time. It pays to become more time-conscious at meetings and gatherings. Are you
         following the agenda? Are you raising new questions when everyone else is packing up?
         Are you pontificating off the cuff when you should be thinking through a topic on your own
         first? Are you debating a colleague in the meeting when you could better discuss it in the
         hallway? Are you robbing yourself of time in this incidental way?
        Seek out opportunities to meet constituencies. Integrate your committee work with your
         faculty life so that you don't need to go out of your way to communicate with
         constituencies in ad-hoc extra meetings. If you're the "humanities" representative on a
         committee, be sure to talk up committee issues at the humanities division meeting, the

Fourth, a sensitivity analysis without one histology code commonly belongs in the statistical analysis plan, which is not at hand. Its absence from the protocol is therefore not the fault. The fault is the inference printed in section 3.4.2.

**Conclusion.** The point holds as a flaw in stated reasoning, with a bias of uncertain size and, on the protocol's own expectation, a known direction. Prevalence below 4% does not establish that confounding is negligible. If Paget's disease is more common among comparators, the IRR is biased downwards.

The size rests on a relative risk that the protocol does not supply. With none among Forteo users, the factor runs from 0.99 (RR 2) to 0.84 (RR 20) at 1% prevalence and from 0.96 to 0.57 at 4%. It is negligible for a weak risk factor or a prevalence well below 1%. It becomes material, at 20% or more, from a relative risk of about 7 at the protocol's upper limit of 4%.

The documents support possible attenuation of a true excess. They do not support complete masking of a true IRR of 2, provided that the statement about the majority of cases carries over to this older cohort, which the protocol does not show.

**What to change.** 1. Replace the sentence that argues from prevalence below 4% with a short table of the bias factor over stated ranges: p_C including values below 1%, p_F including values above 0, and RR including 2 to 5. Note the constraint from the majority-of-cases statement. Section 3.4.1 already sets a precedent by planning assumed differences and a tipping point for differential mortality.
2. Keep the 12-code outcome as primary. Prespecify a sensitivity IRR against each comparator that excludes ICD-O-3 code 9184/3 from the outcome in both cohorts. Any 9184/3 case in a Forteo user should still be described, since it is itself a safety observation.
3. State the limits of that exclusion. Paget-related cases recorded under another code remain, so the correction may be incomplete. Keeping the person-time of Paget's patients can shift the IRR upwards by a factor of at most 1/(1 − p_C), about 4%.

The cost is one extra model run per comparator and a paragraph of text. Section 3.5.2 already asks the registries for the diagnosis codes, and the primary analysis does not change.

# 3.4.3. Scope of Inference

evening poetry reading, the history club forum, and other events where you would
         normally go and your constituencies are likely to attend.
        Request time release if the service warrants it. If the service is important enough for you
         to staff it, and your workload is quantifiable, you may get to exchange service for
         teaching. Advising a student publication, chairing a division, running the Executive
         Committee all qualify for time adjustment to your workload.




Mike Arnzen -- Teaching/Learning Forum                                                               3
"Faculty Time Management: Secrets of Sanity"